Posts Tagged ‘accessibility’

Another interesting article, DOJ vs. UC Berkeley: Forcing Online Content to Be Accessible,  about accessibility, lawsuits, and more.

UC Berkeley is figuring out what to do next as the U.S. Department of Justice tells it to make its online audio and video content accessible.


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Free Tools Article by Emily Griffin at 3 Play Media

You don’t have to be an expert web designer to make your site accessible to users with disabilities. There are plenty of tools and resources to guide you through an inclusive web design process.

Accessibility tools included in the article are:

  1. CynthiaSays from HiSoftware
  2. WorldSpace Single Page Analysis from Deque
  3. Tenon Tester
  4. WAVE Toolbar
  5. Karl Groves’ Diagnostic.css
  6. AChecker
  7. HTML_Codesniffer
  8. Total Validator Pro
  9. WCAG Color Contrast Analyzer
  10. WCAG Contrast Checker
  11. PEAT
  12. NVDA
  13. Window-Eyes
  14. Fangs

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This article from Faculty Focus came across my desk today.  Here’s what I want to mention.  There are two major challenges to making online courses accessible – Technical Challenges and Pedagogical Challenges.  The author of the article, Emily A. Moore, says that creating an online course is more analogous to publishing an e-textbo0k than it is to teaching a traditional face-to-face class. So, here’s are some technical strategies:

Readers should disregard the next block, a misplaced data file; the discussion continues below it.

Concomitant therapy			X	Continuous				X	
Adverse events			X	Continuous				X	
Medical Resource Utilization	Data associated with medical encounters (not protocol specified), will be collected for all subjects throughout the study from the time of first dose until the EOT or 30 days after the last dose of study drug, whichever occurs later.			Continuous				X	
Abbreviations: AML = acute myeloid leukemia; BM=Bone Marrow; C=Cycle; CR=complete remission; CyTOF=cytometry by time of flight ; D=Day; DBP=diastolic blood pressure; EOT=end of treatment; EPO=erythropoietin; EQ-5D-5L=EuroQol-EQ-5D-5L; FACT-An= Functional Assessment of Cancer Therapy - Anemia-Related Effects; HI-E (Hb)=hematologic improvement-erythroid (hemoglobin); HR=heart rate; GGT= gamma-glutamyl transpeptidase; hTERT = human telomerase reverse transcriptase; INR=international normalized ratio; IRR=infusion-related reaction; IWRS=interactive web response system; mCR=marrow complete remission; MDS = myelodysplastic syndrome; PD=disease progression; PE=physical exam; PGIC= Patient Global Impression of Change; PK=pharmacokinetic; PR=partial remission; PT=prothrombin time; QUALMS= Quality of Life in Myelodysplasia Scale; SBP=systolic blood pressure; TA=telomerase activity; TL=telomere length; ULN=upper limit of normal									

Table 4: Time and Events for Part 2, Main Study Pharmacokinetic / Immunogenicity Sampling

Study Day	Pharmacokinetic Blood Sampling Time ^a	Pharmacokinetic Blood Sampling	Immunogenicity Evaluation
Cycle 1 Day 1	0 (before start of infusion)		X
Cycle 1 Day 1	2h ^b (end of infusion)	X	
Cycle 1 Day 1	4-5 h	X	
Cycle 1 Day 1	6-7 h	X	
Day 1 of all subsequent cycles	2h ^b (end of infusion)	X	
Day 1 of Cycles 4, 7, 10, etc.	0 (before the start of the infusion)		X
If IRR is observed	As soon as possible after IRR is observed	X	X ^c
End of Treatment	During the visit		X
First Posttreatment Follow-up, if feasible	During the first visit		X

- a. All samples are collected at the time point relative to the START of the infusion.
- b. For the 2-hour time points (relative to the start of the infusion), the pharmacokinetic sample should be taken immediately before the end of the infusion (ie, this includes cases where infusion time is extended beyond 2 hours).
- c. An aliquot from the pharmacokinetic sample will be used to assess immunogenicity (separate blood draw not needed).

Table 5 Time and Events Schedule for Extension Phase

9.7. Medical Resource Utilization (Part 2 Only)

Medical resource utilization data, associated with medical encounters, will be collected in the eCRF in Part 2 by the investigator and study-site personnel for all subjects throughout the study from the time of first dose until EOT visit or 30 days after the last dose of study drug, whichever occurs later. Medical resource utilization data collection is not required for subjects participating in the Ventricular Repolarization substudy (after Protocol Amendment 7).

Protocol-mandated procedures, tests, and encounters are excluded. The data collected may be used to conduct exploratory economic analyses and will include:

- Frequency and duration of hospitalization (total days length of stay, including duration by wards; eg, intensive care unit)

• Present instructions, handouts, and other digital texts in one of the following two formats – HTML or Tagged PDF.
  • Present content in as flat a navigational structure as possible.
  • Avoid using frames.
  • Chunk videos (and name the chunks).
  • Provide closed captioning for all videos

Here are pedagogical strategies:

  • Cut extraneous material.
  • Write clearly and succinctly.
  • Provide accessible alternatives to inaccessible materials or activities.
  • Annotate links meaningfully.
  • Avoid pronouns.
  • Uniquely identify and annotate all figures and illustrations.
  • If you use repetition, use it both deliberately and economically.

For details read the article.

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Today I came across an article from the  Matilda Ziegler Magazine for the Blind.  The article,  Making Online Courses Accessible for All by John Christie, was brief but included several key points which are of interest to those working to make online courses accessible.

One is that faculty members who teach online have to make their materials accessible to all.